Georgia Power’s parent company Southern Co. announced Thursday that the Plant Vogtle nuclear expansion project has hit another roadblock, delaying completion of the final reactor into 2023. Vogtle’s expenses ballooned to $30 billion after it was originally projected to cost $14 billion. John McCosh/Georgia Recorder
Further setbacks at the snakebit Plant Vogtle nuclear expansion are reportedly expected to result in delays lasting up to six months while the operator added a $920 million charge at the end of last year.
Thomas Fanning, president and CEO of Southern Co., said during Thursday’s earnings call that the parent company of Georgia Power took past repeated disruptions and challenges into account when it revised this timeline for completing the plant’s two final units, with the latest mishap caused by incomplete and missing inspection records that resulted in a backlog of more than 10,000 records.
The completion of the third and fourth reactors at Plant Vogtle, chiefly owned by Southern and its subsidiary Georgia Power, is now projected to be delayed three-to-six months, with the third unit coming on line in March 2023 and the final reactor ready by the end of the year, according to Southern’s report.
“Over the last year a number of challenges including shortcomings, and construction and documentation quality have continued to emerge, adding to project timelines and costs,” Fanning said. “In recognition of the possibility for new challenges to emerge, we further risk adjusted our current forecast by establishing a range of three to six additional months for each unit, and we’ve reserved for the maximum amount.”
Vogtle’s expansion construction costs are expected to rise to more than $30 billion, up from an initial estimate of $14 billion in 2012. As part of an agreement with Georgia Power, which owns 46% of the plant outside of Augusta, the $920 million charge includes $440 million from other utilities involved in the project.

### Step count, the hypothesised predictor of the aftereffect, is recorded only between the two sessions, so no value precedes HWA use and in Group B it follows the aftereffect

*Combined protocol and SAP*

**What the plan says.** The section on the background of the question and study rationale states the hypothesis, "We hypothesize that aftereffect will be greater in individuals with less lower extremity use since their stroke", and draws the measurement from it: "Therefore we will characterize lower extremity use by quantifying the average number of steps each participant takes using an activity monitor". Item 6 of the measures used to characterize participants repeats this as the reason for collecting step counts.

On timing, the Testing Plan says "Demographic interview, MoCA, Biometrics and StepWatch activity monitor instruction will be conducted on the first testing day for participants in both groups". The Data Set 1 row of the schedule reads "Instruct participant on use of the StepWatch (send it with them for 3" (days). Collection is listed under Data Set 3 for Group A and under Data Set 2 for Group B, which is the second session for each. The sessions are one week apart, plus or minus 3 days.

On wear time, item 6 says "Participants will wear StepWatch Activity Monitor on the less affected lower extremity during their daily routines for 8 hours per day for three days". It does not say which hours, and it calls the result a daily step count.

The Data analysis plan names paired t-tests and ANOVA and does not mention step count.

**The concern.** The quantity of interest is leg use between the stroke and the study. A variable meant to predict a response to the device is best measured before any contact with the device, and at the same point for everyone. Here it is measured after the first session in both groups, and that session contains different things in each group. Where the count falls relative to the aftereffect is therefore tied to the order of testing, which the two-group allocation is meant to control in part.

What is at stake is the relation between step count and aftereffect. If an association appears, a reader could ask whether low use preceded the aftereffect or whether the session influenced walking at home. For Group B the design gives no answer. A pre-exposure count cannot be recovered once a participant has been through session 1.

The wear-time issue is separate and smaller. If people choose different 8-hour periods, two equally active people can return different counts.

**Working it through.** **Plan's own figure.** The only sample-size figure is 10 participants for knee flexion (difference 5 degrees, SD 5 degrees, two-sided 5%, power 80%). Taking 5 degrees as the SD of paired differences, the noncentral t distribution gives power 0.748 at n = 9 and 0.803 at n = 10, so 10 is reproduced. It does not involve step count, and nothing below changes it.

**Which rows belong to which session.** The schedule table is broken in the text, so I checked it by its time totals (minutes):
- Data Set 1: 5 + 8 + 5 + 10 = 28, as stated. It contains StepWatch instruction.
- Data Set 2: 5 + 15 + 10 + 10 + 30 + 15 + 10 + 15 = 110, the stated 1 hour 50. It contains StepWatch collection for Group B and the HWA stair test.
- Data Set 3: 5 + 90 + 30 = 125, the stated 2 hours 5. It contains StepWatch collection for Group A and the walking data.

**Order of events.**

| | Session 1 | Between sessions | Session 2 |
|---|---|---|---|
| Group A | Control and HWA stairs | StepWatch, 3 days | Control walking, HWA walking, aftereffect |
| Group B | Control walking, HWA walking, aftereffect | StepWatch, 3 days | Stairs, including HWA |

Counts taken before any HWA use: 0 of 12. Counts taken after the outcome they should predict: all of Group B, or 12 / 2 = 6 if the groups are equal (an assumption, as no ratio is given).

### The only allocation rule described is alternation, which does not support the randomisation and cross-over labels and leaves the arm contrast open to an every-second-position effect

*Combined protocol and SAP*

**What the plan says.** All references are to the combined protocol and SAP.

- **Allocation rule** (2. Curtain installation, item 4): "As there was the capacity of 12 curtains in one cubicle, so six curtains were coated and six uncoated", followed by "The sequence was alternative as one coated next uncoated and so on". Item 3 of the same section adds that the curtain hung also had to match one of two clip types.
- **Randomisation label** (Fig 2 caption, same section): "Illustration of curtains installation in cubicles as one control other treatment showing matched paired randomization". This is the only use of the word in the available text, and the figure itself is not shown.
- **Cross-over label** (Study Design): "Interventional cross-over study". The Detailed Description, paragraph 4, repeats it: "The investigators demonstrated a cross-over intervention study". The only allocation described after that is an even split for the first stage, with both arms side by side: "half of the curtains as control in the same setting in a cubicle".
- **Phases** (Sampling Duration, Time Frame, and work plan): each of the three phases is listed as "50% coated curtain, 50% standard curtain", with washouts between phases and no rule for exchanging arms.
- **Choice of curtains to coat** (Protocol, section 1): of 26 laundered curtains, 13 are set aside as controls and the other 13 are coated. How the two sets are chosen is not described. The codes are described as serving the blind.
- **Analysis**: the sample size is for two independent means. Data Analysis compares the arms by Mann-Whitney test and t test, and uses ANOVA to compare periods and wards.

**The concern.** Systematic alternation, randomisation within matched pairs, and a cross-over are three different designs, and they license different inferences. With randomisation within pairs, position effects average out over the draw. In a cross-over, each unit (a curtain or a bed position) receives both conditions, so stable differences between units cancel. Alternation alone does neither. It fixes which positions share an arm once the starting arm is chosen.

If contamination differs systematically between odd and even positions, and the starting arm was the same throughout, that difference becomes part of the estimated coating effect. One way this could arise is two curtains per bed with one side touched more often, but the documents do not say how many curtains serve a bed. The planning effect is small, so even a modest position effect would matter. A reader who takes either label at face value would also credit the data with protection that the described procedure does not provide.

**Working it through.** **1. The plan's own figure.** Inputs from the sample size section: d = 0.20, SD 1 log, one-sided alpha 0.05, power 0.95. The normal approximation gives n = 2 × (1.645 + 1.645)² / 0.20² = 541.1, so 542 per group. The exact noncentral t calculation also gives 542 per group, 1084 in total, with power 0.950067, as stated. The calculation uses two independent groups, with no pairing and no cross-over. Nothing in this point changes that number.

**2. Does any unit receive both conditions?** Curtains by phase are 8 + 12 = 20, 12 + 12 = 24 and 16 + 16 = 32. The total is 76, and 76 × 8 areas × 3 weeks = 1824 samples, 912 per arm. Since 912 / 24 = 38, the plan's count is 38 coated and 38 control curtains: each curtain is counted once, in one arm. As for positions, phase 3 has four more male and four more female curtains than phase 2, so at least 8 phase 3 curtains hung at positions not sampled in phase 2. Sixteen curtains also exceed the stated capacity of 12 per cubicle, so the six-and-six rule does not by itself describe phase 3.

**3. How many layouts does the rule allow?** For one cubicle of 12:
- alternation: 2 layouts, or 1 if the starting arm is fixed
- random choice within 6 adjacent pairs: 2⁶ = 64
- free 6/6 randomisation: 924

Last year, Georgia Power exceeded a limit of $7.3 billion on how much its 2.6 million customers must pay in capital costs. However, once the expansion is complete, the company can request that the five-member Public Service Commission add other costs to customers’ bills instead of further cutting into its profits or passing them along to shareholders.
Thursday’s announcement is the latest example of Georgia Power and Southern Co. officials announcing significant delays long after they were criticized by PSC regulators and independent consultants after years of continuously overestimating milestones and underestimating costs.
Last June, Georgia Power officials strongly disputed analysts predicting the project would take at least seven months longer than the operator’s timeline of bringing units 3 and 4 into service in November 2021 and November 2022.
Southern and Georgia Power officials were admonished by the consultants for the years of poor oversight the project experienced, including quality control issues that led to an investigation by the Nuclear Regulatory Commission.
Six weeks after the June PSC hearing, Georgia Power announced several months of delays for each unit, which would increase construction costs by $460 million.
Regulators must now also sign off on the troubled inspection documents.
Georgia Conservation Voters Executive Director Brionté McCorkle said it’s like groundhog day hearing about another delay with Vogtle.
“Enough is enough. Georgia Power should be forced to take responsibility for this colossal failure,” McCorkle said. “The PSC and the Georgia Legislature should act now to stop Georgia Power from charging Georgians–who are already feeling a financial squeeze–for its costly and gross mismanagement of this project.”
Vogtle’s nuclear expansion is part of a push to produce cleaner energy as Georgia Power retires its coal-fired power plants. Southern and Georgia Power’s leaders are also preparing for a March 8 deadline when the other utility providers with ownership stakes have to decide how they’ll proceed with the agreement, Fanning said.
“Our priority is bringing Vogtle units three and four safely on and to get it right and to provide Georgia with a reliable carbon free energy resource for the next 60 to 80 years,” Fanning said.
“With this most recent change in project costs and schedule provisions with Vogtle (units) three and four, our co-owner agreement came to the forefront, requiring the owners to affirmatively vote to proceed with the project,” Fanning added. “Vogtle is incredibly important to the state of Georgia and its robust growing economy.”
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